Anyway, these are just my thoughts on the matter. I hope you find more people to join your reading group, feel free to discuss these points if you want.
Yes I think you are right that his argument is thin here. It doesn’t read as a dismissal of superstitions to me either.
Personally I think both ‘momentary’ and ‘across lifetime’ interpretations were intended by dependent arising. I see it more as ‘structural’ than as being tied to any single sequence of events. SN 35 has many suttas that make this crystal clear IMO if examined with an eye for similarities with dependent arising.
However Bhikkhu Cintita clearly talks about rebirth when discussing the birth link in his book, so I wouldn’t say he’s “painted into a corner” like you stated:
Birth is what we think it is: a biological process that begins (at least in the familiar human and animal realms) a single life of a psycho-physical organism in a particular environment. In the Buddhist context it is also understood as repeated birth, or the round of life and death that we call saṃsāra.
He also discusses the importance of rebirth for our practice:
The teaching of rebirth benefits our practice because it reframes the motivation underlying our practice, scaling it up from ending or easing suffering in this life, to ending saṃsāra and the suffering it brings life after life, until we do something about it through practice. It raises the stakes of our practice enormously, for the cessation of birth thereby entails not only the loss of a single life’s suffering but the mass of an entire string of such lives. It can easily make the difference between despair and refuge, confusion and search,and induce us to take the measures that the doctor recommends,and certainly determine the wholeheartedness of our practice
If you would like to understand his position on the birth link better, I’d suggest reading the birth chapter of his dependent arising book.
Thanks. I think it’s important to distinguish the discussion of different possible ways of interpreting dependent origination from the denial of any life-to-life conditionality. For example, Bhikkhu Kaṭukurunde Ñāṇananda’s Nibbana Sermons https://seeingthroughthenet.net/, and his other work, argues that the nama-rupa and conciousness links are not about rebirth, but is quite explicit that the proper understanding of dependent origination leads tot he cessation of rebirth. Bhikkhu Ñāṇavīra’s model seems rather different, but still emphasises the cessation of rebirth. And there are comments in some of the commentaries (to the Abhidhamma and Visusddhimagga) about single mind-moment models. Ven Analayo: Dependent Arising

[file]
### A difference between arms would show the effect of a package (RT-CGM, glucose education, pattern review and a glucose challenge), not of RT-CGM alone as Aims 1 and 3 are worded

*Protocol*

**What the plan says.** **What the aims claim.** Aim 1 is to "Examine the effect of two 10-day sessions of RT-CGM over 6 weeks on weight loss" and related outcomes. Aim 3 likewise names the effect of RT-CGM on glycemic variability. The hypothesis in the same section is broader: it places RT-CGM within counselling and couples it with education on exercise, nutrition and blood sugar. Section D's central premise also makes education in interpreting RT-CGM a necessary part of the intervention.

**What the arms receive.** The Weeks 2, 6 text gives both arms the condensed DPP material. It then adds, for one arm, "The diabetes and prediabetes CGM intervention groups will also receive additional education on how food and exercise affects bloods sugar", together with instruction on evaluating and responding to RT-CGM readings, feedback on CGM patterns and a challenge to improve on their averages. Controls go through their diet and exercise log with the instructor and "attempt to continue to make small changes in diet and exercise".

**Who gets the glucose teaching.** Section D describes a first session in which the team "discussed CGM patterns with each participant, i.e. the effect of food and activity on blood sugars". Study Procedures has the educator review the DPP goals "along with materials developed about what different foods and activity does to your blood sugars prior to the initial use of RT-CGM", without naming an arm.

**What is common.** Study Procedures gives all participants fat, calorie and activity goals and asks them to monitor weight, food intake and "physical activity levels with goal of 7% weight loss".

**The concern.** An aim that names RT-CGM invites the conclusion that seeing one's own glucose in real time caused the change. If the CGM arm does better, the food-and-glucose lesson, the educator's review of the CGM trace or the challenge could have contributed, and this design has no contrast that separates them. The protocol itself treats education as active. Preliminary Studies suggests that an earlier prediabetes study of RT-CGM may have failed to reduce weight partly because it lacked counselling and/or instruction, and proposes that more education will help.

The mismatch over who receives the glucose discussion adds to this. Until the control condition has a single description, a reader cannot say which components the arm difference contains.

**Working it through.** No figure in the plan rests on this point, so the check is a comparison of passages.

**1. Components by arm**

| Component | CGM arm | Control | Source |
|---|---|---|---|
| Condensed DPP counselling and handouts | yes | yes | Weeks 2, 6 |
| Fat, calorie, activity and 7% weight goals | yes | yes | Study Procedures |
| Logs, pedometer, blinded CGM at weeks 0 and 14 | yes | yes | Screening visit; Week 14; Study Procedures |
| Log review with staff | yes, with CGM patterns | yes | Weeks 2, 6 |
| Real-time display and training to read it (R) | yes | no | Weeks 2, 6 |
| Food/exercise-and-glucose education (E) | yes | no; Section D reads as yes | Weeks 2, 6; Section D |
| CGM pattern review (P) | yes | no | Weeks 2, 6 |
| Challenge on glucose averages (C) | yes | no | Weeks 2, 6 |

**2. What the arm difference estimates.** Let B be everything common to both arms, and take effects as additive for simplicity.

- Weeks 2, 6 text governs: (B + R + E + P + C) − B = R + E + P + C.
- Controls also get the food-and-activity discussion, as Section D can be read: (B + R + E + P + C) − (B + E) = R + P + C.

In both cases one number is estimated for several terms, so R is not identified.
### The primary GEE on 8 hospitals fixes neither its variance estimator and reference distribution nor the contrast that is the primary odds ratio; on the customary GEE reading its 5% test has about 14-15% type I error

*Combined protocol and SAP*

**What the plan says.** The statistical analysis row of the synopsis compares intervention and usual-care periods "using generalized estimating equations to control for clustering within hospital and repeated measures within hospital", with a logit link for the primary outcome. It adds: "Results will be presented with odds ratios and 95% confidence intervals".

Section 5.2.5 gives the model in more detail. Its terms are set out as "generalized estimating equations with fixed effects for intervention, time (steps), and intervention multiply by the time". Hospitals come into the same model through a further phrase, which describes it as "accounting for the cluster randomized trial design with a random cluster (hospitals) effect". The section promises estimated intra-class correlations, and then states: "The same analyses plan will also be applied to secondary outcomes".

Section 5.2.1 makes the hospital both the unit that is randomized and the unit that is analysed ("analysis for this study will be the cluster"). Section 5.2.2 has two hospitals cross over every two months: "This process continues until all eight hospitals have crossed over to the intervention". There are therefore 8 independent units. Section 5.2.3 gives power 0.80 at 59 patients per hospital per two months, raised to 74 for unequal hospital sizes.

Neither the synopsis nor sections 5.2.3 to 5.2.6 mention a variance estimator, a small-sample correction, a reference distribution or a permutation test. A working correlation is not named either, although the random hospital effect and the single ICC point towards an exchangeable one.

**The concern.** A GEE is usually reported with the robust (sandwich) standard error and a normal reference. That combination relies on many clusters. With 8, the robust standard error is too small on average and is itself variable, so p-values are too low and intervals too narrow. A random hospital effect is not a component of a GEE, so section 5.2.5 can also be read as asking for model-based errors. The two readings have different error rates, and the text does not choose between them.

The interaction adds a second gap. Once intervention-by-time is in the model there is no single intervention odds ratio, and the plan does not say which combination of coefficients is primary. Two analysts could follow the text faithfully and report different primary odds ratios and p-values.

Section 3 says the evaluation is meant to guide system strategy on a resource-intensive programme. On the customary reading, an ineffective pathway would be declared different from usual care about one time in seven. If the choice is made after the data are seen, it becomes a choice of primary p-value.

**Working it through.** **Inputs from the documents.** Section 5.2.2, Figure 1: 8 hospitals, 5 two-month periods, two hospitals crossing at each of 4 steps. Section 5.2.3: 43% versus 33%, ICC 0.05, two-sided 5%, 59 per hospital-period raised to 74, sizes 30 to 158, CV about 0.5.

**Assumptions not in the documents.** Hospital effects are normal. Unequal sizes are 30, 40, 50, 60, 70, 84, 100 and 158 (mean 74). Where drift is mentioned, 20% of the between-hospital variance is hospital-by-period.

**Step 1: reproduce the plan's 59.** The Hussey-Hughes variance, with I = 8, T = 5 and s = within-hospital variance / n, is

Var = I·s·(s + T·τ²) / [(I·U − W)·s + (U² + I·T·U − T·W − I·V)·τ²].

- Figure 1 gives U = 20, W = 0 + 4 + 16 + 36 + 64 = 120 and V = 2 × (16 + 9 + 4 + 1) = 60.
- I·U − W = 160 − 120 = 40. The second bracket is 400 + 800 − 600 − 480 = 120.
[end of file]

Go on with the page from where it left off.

Thanks for highlighting the distinction. Yes people frequently caricature opposing interpretations of the suttas in general, not just for dependent arising. View-clinging is something we must all be on guard for. (And I’m not implying this about you @M_Asunta, your comments seemed reasonable and fair given what you had read.)
It’s mentioned in the Vimuttimagga as well which lists both interpretations.
Thank you very much for the replies!
Yeah, reading it again that was a very poor choice of words on my part. It sounds a bit too…final? I sense an echo of SN 56.9 in there:
You don’t understand this teaching and training. I understand this teaching and training. What, you understand this teaching and training? You’re practicing wrong. I’m practicing right. I stay on topic, you don’t. You said last what you should have said first. You said first what you should have said last. What you’ve thought so much about has been disproved. Your doctrine is refuted. Go on, save your doctrine! You’re trapped; get yourself out of this—if you can!
So I guess there actually was some “view-clinging” going on there. That being said, I think there is some merit to the points I was trying to make. “A lesson in biology” can provide material for contemplative practice and wise reflection is crucial part of the path, so it is not just about “moment-to-moment examination of
experiential phenomena”. (Of course there is an element of moment-to-moment examination when working with perceptions in a more reflective way, but I think you get the point… )
I’ll have to dive deeper into materials provided here before making any hasty comments. Especially the remark about SN35 seems interesting. Some of my favorite suttas are from there but I have never read them that way. Can you specifically mention some texts which in your view best exemplify this? @Preston
Right now it is hard for me too see DO as anything other than spanning many lives. It just seems to click so nicely, I find any other interpretation a bit too philosophical, for the lack of a better word. But maybe I come back to this later, thank you for these points and suggestions.